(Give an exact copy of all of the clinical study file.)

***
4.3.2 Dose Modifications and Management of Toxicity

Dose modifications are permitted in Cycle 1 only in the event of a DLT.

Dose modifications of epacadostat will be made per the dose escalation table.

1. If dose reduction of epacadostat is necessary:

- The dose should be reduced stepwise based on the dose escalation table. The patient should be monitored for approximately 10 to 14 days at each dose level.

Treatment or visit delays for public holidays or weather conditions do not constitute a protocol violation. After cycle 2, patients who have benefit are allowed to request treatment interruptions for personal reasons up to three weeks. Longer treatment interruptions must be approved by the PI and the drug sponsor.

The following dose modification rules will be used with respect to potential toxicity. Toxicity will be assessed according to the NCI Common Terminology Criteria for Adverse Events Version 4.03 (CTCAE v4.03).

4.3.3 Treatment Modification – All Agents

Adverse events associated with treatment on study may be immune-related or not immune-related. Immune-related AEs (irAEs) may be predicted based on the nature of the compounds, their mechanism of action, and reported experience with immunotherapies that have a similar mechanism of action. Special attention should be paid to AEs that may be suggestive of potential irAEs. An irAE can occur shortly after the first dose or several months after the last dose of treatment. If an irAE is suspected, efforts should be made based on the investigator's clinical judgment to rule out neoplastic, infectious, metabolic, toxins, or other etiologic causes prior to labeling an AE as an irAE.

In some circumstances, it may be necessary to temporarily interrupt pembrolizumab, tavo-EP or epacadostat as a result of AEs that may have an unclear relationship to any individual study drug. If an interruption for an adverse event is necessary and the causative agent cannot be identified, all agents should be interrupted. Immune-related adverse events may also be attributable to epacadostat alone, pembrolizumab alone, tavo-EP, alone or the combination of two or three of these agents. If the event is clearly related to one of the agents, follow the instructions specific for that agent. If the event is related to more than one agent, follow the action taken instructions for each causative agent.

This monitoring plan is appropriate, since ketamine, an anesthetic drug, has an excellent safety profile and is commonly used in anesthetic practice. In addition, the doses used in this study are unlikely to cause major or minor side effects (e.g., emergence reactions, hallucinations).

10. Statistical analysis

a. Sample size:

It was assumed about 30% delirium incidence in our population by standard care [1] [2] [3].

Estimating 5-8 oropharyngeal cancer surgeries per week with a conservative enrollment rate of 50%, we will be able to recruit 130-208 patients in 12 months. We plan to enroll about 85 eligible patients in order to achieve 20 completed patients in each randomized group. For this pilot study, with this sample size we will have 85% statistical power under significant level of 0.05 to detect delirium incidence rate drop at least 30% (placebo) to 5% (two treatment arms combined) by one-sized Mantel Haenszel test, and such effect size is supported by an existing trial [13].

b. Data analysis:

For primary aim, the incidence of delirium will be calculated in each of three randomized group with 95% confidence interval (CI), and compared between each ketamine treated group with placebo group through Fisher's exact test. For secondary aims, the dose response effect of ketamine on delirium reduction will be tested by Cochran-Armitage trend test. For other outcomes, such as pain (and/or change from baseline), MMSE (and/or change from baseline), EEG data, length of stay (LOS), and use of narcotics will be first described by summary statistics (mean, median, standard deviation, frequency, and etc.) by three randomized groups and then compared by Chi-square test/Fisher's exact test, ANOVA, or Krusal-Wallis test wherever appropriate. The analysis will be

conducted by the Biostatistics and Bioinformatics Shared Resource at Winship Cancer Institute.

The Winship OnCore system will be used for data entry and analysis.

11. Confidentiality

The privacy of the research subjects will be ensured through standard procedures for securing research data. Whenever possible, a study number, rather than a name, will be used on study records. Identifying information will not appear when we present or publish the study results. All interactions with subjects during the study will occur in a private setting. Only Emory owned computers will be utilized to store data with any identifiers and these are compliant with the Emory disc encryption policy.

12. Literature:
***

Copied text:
4.3.2 Dose Modifications and Management of Toxicity

Dose modifications are permitted in Cycle 1 only in the event of a DLT.

Dose modifications of epacadostat will be made per the dose escalation table.

1. If dose reduction of epacadostat is necessary:

- The dose should be reduced stepwise based on the dose escalation table. The patient should be monitored for approximately 10 to 14 days at each dose level.

Treatment or visit delays for public holidays or weather conditions do not constitute a protocol violation. After cycle 2, patients who have benefit are allowed to request treatment interruptions for personal reasons up to three weeks. Longer treatment interruptions must be approved by the PI and the drug sponsor.

The following dose modification rules will be used with respect to potential toxicity. Toxicity will be assessed according to the NCI Common Terminology Criteria for Adverse Events Version 4.03 (CTCAE v4.03).

4.3.3 Treatment Modification – All Agents

Adverse events associated with treatment on study may be immune-related or not immune-related. Immune-related AEs (irAEs) may be predicted based on the nature of the compounds, their mechanism of action, and reported experience with immunotherapies that have a similar mechanism of action. Special attention should be paid to AEs that may be suggestive of potential irAEs. An irAE can occur shortly after the first dose or several months after the last dose of treatment. If an irAE is suspected, efforts should be made based on the investigator's clinical judgment to rule out neoplastic, infectious, metabolic, toxins, or other etiologic causes prior to labeling an AE as an irAE.

In some circumstances, it may be necessary to temporarily interrupt pembrolizumab, tavo-EP or epacadostat as a result of AEs that may have an unclear relationship to any individual study drug. If an interruption for an adverse event is necessary and the causative agent cannot be identified, all agents should be interrupted. Immune-related adverse events may also be attributable to epacadostat alone, pembrolizumab alone, tavo-EP, alone or the combination of two or three of these agents. If the event is clearly related to one of the agents, follow the instructions specific for that agent. If the event is related to more than one agent, follow the action taken instructions for each causative agent.

This monitoring plan is appropriate, since ketamine, an anesthetic drug, has an excellent safety profile and is commonly used in anesthetic practice. In addition, the doses used in this study are unlikely to cause major or minor side effects (e.g., emergence reactions, hallucinations).

10. Statistical analysis

a. Sample size:

It was assumed about 30% delirium incidence in our population by standard care [1] [2] [3].

Estimating 5-8 oropharyngeal cancer surgeries per week with a conservative enrollment rate of 50%, we will be able to recruit 130-208 patients in 12 months. We plan to enroll about 85 eligible patients in order to achieve 20 completed patients in each randomized group. For this pilot study, with this sample size we will have 85% statistical power under significant level of 0.05 to detect delirium incidence rate drop at least 30% (placebo) to 5% (two treatment arms combined) by one-sized Mantel Haenszel test, and such effect size is supported by an existing trial [13].

b. Data analysis:

For primary aim, the incidence of delirium will be calculated in each of three randomized group with 95% confidence interval (CI), and compared between each ketamine treated group with placebo group through Fisher's exact test. For secondary aims, the dose response effect of ketamine on delirium reduction will be tested by Cochran-Armitage trend test. For other outcomes, such as pain (and/or change from baseline), MMSE (and/or change from baseline), EEG data, length of stay (LOS), and use of narcotics will be first described by summary statistics (mean, median, standard deviation, frequency, and etc.) by three randomized groups and then compared by Chi-square test/Fisher's exact test, ANOVA, or Krusal-Wallis test wherever appropriate. The analysis will be

conducted by the Biostatistics and Bioinformatics Shared Resource at Winship Cancer Institute.

The Winship OnCore system will be used for data entry and analysis.

11. Confidentiality

The privacy of the research subjects will be ensured through standard procedures for securing research data. Whenever possible, a study number, rather than a name, will be used on study records. Identifying information will not appear when we present or publish the study results. All interactions with subjects during the study will occur in a private setting. Only Emory owned computers will be utilized to store data with any identifiers and these are compliant with the Emory disc encryption policy.

12. Literature: